Life In Lockdown

Photo by Amit MIsra

I am really very sorry. Once again my writing has become irregular. I always try to post a new article on Tuesday morning, and except few gaps, have maintained that consistency for the last 5 years. But for the last one month, the country is in lockdown. And we Kanpurites, notorious as we are, are one of the primary hotspots of the virus attack. That means, we are under severe restrictions, and venturing out of our homes is not allowed. All days appear same, and I have long stopped keeping track of dates and days. While I think it is still Monday, it is in fact already Thursday, and I have missed my weekly post.  

You would agree that our response to the lockdown has been more or less similar. First we were filled with joy, then wisdom dawned on us as we made plans to make the most out of this ‘vacation’ — like Newton or Einstein. But soon that initial enthusiasm died out, and we lied on bed — day in and day out with only YouTube giving us company. We certainly do not know what the future has in store for us. We have already started feeling the effects on physical health. But experts warn of more serious implications on our mental health. As Krishnamurti said, ”Many of us are concerned with keeping the body healthy through right diet, and so on, which is essential; but very few are concerned with keeping the mind healthy, young, alert, vital, so that it does not deteriorate” (Bombay, March 28, 1956).

There is still concern about how the lack of social contact and physical touch is going to affect our psyche. My environment is even worse, there is absolutely nobody around and not even a single soul to talk to. Sometimes I wonder if all those sessions of language learning came to no avail when I do not have to talk to anyone. My sister sometimes used to warn me “Amit, if you do not talk, soon you will forget how to talk!” Perhaps her forecast is realising itself now. 

But this aloneness has never been an issue for me. Note the difference between being alone and being lonely. All my occupations are to be indulged in isolation, whether it is painting or writing or playing music or reading. Perhaps all my life I was being trained for this day. After all, there are several people who have been harping that coronavirus was predicted in puranas and Hindu astrology. One fellow assured me that it is the result of the recent solar eclipse. When such drastic forecasts are allowed, I think I can also take the liberty of self-importance. Ahmedabad was different, there you would always find someone or the other to talk to. It wouldn’t matter whether your interests matched or not, everybody was eager to share experiences and opinions. If nothing else, you could just walk out on the street and look at the traffic, or may be visit some art gallery, exhibition, shopping mall, tourist spot, street food joint. At the same time, if you preferred to be alone, they would let you be — as was the case with me.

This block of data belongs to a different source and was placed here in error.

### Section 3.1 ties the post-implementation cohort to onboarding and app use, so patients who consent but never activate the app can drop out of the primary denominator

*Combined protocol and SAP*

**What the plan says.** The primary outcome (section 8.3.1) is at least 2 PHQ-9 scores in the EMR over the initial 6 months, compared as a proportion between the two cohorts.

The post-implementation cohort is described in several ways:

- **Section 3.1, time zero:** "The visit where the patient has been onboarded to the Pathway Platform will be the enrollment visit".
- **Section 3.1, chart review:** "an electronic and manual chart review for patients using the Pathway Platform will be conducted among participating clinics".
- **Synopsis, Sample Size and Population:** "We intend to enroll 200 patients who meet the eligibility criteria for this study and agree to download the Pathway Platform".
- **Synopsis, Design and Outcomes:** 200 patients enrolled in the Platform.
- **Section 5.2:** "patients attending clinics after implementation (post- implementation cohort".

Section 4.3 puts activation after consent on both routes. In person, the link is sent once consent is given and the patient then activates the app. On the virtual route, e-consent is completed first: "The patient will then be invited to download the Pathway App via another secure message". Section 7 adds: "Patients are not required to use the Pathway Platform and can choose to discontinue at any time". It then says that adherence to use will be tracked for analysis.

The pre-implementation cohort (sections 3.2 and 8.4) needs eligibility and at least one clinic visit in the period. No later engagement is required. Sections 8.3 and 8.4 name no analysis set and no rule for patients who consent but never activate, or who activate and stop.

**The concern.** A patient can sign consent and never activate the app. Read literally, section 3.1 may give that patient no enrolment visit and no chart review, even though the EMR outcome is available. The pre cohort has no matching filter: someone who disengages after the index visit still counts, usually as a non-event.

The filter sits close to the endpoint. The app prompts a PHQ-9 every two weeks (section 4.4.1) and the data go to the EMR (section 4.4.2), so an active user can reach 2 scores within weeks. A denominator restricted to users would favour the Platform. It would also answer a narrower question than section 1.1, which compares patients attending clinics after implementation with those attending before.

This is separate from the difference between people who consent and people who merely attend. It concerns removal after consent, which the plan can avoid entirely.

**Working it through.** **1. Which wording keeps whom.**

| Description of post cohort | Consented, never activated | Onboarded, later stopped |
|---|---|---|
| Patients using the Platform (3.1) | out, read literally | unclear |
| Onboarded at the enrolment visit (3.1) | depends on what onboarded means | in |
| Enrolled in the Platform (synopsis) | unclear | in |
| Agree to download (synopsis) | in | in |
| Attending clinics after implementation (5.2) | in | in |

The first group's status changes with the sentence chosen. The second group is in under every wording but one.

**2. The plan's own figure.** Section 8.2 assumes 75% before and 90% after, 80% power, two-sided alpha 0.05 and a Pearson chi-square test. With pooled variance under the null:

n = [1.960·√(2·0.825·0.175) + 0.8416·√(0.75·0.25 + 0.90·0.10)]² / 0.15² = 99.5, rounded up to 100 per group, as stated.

But Kanpur is different. Here people do not talk with each other. Most of the time I had to go to each individual’s desk to pull them into conversation. But soon it got very embarrassing and tiring, and I gave up. No, it is not a personality trait, instead something peculiar of IITK culture. People are reserved and prefer to stay in their own little sphere. I am not sure if such transition/transformation of social life has occurred in the outside world also. Who knows, may be it is the result of social media and electronic gadgets! But to look at the brighter side, I can have my moments of solitary occupations. For the last 9 years, I have killed my neurons and shed enough sweat over German and Russian languages, and obtained a fair understanding of contemporary Marathi and Gujarati languages. French suffered loss, as I was finding it difficult to manage several language simultaneously.

The most obvious response to being alone is reading books, and it could be a coincidence that I was wholeheartedly learning Bengali when I arrived in Kanpur. Sometimes I take stock of my reading over the years, and it turns out that I have read far more books in Kanpur than I had in Ahmedabad or Rishikesh.

Coming back to lockdown, major portion of my waking hours is spent in reading — for language learning, for review and for my own intellectual growth. I start my day by playing some tune on my harmonica, but never for more than 20 minutes. My lung capacity has certainly reduced over the years, mainly due to sedentary lifestyle and workplace stress. This is followed by skipping — in my opinion, it is the easiest and fastest way to maintain flexibility, stamina and a healthy heart, especially in present times. 

After working out on my heart, I give a rigorous exercise to my brain by reading Krishnamurti with a cup of hot tea. Rest of the day is spent in research and academic work, with intermittent gaps to break the monotone. It is during these gaps that I do my language reading. In the evenings, I make some drawing —  either on paper with pencil or digitally on my iPad. 

So that is it. The day ends before it has even started! And then the cycle repeats. As for most of you, I do all my cleaning, washing, cooking and washing dishes on my own. And during those regular tasks, I wear my headphone and listen to some audio content.

In summary, I haven’t felt any change in my life or my health due to this lockdown. There is only one life, and one should squeeze every drop of joy out of it — no matter what the circumstances are.

2 thoughts on “Life In Lockdown

  1. Matheikal

    Only one point on which I disagree: I wasn’t happy about the lockdown at any time, not even the first day. Though I hardly move out, I don’t like the restriction. But I know there’s no choice.

    I read a lot, wrote a lot, learnt a lot. In fact, time flew faster than ever.

    Liked by 1 person

    Reply

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